Rio is Town of Two Worlds

Brazil 2001

By Trudy Rubin

June 09, 2009

RIO DE JANEIRO, Brazil - From the top of Corcovado Mountain, beneath the 10-story statue of Christ the Redeemer, you can see the endless stretch of Rio's fabulous bays and beaches.

But let your eye stray to a sharply pointed hill just past the far end of fabled Ipanema beach, and you see a squatter slum sprawling down from the top toward Rio's poshest houses.

That is Rocinha, Rio's biggest favela, home to 150,000 poor, and the largest of 600 or so favelas around the city. This is the paradox of Brazil, the world's fifth largest state in area and population (170 million). In the 1980s, the country emerged from centuries of colonial rule, oligarchy and dictatorship into full-blown democracy, with the potential to lead Latin America. It has one foot in the First world and the other in the Third.

But Brazil is held back by the biggest inequality gap in the world. First-world Brazil is easy to find in Rio. The middle and upper middle classes take morning strolls below beachfront apartments. No woman appears on Ipanema with a bathing suit larger than three triangles and some string. Bookstores and Internet cafes pop up between the swanky clothing shops and bars.

This is a country with top-notch universities, high-tech exports and half of Latin America's Internet users. Cell phones and automatic teller machines are ubiquitous, and all Brazilians vote electronically on machines that do an instant tally.

The well-to-do lunch at Mariu's restaurant on Copacabana, where waiters bring endless chunks of chicken, pork, beef, and wild boar on skewers. Intellectuals flock to hear their version of Bob Dylan: the black-clad, fiftysomething Caetano Veloso, who sings of Brazil's self-doubts and its violence, backed up by a cellist and African-style drummers. Younger Brazilians love the music of the elegant Fernanda Abreu, mixes rock and samba and the Afro-Brazilian rhythms she hears in the favelas in an effort to blend the culture of "the asphalt" (the developed economy) and the slums.

Beyond music, the First and Third Worlds aren't so easily blended. This is a society in which the wealthiest 10 percent of Brazilians have 28 times the income of the poorest 40 percent. While the middle class is growing, tens of millions of urban and rural poor are virtually marginalized from society. Even though 1.2 million of its 5.7 million residents live in the favelas, Rio didn't include the slums on its maps until 1994.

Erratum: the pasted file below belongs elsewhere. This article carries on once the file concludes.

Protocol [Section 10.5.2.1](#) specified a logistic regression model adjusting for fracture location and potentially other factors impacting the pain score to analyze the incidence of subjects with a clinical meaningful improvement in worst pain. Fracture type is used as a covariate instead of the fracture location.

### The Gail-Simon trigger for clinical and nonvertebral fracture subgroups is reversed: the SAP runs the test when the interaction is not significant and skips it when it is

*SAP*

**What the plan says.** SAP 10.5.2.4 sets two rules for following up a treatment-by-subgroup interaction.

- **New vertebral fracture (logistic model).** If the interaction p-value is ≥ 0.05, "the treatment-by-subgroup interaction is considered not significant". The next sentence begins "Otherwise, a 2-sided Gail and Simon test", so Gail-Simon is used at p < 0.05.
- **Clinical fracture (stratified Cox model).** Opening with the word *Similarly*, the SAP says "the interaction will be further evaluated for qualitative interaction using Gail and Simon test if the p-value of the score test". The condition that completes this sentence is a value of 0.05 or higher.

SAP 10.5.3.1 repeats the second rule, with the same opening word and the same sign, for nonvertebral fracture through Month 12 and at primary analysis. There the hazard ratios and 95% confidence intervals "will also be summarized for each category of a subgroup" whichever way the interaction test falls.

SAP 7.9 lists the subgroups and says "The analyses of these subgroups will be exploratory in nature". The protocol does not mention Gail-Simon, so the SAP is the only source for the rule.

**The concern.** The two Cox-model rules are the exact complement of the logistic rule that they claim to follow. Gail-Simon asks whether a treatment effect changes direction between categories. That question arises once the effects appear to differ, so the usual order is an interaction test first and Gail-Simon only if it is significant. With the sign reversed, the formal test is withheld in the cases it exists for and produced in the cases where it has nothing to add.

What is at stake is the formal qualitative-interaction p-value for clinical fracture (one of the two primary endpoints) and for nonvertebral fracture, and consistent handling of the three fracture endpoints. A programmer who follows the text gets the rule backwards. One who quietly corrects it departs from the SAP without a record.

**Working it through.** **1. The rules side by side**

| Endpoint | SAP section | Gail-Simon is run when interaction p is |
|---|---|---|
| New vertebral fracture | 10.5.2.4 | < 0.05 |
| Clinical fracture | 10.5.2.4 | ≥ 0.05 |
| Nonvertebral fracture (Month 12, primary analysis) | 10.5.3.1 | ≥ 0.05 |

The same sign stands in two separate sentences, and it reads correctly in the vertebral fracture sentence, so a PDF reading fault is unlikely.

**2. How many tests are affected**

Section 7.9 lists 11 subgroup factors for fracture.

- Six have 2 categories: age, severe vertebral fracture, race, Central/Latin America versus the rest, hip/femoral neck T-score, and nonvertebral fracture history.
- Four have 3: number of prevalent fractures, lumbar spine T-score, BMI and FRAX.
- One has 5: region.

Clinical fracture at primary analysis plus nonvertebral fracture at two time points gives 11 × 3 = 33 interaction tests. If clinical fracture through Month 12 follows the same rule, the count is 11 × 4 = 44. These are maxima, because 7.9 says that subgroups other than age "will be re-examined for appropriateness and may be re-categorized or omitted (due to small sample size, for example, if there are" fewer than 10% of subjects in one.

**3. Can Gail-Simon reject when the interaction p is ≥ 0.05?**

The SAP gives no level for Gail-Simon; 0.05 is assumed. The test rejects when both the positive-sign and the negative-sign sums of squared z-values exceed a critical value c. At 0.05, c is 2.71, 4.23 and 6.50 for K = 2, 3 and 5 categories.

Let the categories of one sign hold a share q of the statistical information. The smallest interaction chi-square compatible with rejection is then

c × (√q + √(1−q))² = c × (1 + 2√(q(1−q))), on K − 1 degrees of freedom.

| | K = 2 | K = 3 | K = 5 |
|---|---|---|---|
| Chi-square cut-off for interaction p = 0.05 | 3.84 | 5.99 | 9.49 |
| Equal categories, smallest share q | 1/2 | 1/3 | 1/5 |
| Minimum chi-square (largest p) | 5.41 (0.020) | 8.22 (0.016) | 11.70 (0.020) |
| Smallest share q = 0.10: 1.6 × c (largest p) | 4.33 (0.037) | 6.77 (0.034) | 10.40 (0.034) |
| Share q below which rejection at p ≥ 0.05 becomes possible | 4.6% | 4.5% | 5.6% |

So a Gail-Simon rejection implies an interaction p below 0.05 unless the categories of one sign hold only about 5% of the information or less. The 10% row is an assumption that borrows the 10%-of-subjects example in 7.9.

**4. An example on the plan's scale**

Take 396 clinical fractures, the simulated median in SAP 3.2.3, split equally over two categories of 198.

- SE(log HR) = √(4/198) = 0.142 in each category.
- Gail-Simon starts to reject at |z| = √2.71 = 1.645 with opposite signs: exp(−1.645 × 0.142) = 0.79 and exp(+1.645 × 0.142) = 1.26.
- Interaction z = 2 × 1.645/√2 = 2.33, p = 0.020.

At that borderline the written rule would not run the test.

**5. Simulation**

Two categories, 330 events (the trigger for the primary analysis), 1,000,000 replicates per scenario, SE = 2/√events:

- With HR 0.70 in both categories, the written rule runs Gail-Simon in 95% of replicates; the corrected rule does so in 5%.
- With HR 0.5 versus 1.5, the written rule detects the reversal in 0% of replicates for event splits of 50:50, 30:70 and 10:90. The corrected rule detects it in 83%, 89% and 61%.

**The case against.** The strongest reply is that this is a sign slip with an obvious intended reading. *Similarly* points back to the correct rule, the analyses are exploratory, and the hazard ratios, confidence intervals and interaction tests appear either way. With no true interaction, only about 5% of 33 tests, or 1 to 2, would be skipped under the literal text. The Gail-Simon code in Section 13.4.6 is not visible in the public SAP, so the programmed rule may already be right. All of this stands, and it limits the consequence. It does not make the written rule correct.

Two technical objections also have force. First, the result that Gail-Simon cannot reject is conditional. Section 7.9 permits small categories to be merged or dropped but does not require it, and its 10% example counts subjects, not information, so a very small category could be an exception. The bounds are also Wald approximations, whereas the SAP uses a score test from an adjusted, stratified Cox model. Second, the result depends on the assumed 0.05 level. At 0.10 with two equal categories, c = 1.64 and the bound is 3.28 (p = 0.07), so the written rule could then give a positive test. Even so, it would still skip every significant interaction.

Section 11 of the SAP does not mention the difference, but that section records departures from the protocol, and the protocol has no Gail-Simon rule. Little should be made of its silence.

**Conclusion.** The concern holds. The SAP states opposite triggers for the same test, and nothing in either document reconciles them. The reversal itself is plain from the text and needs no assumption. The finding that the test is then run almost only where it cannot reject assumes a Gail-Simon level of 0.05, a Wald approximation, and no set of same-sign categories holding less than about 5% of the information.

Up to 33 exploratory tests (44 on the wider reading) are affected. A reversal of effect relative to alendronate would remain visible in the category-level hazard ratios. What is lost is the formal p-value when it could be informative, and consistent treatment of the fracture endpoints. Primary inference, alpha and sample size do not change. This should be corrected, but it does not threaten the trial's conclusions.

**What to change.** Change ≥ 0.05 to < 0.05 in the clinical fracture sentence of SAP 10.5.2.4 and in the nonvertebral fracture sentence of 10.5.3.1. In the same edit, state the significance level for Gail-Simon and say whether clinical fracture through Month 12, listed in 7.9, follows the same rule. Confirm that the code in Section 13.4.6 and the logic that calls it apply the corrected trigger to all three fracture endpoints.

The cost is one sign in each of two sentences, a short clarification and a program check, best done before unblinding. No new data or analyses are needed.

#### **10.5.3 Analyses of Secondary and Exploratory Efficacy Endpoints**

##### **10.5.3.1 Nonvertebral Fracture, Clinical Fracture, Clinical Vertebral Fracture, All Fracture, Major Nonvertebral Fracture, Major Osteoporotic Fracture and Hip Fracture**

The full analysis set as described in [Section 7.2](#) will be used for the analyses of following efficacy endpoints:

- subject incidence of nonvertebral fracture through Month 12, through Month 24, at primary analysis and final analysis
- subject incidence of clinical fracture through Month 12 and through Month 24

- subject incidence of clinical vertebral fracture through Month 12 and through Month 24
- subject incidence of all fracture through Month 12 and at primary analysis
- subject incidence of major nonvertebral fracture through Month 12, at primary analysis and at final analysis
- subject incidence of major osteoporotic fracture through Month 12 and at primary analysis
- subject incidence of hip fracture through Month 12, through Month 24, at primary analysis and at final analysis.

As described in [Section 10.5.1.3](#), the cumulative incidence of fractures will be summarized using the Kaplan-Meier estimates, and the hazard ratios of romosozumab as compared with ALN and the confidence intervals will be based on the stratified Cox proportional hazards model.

Ten minutes from Ipanema you can drive Rocinha's one rough, narrow road, winding sharply uphill past warrens of flimsy concrete homes and storefronts. They exist without legal deeds or municipal services or payment of taxes. I watched sewage pour down the hill in an open trough (when it rained, I couldn't even enter the favela). There's no hospital, and the primary schools hold only 1,000 of 6,000 kids in the age group. Most favela kids never even finish primary school. Electric lines are a jumble of wires as residents tap illegally into the lines of the few legitimate ratepayers. The whole place is run by drug gangs. I didn't see the guns, but I was told they appear if a stranger ventures beyond the main street. Crime spills over into the lower city (the elite, manicured American school just below the favela is surrounded by high fences). Police never patrol the favelas, and politicians, who aren't elected by district, mostly ignore the slums.

Yet Rocinha shows where hope lies for the meeting of First and Third worlds. It reveals how favelas could evolve into working-class districts. Brazil's market reforms over the past decade have produced growth, creating jobs, which enable even slum-dwellers to build, or to start small shops. Supermarkets are well-stocked with Bravo and Raid and plastic diapers and Peanuts cards in Portuguese. Sidewalk stands hawk cell phones that are snapped up because there are so few landlines, and a mini-McDonald's has moved in that sells only ice cream.

A growing number of Brazilian nongovernmental agencies provide some services to Rocinha where government has failed. I visited one, Viva Rio!, whose dedicated staff offers microloans to the poor (who can't get credit at banks) along with advice to gray market businesses on how they can go legit and get legal papers. As for government, the governor of Rio state is showing some interest in promoting crucial primary education in the slums. This is only a bare beginning. Rocinha may be the First World of favelas, but many others are little more than clusters of shacks. Brazil's current energy crisis could put the economy, and jobs for the poor, into a tailspin.

It's hard to see how Brazil can make it into the First world until government policy knits its Third-world sectors into the country's fabric. The gap between Ipanema and Rocinha must shrink - at least a little - for Brazil to move into prime time.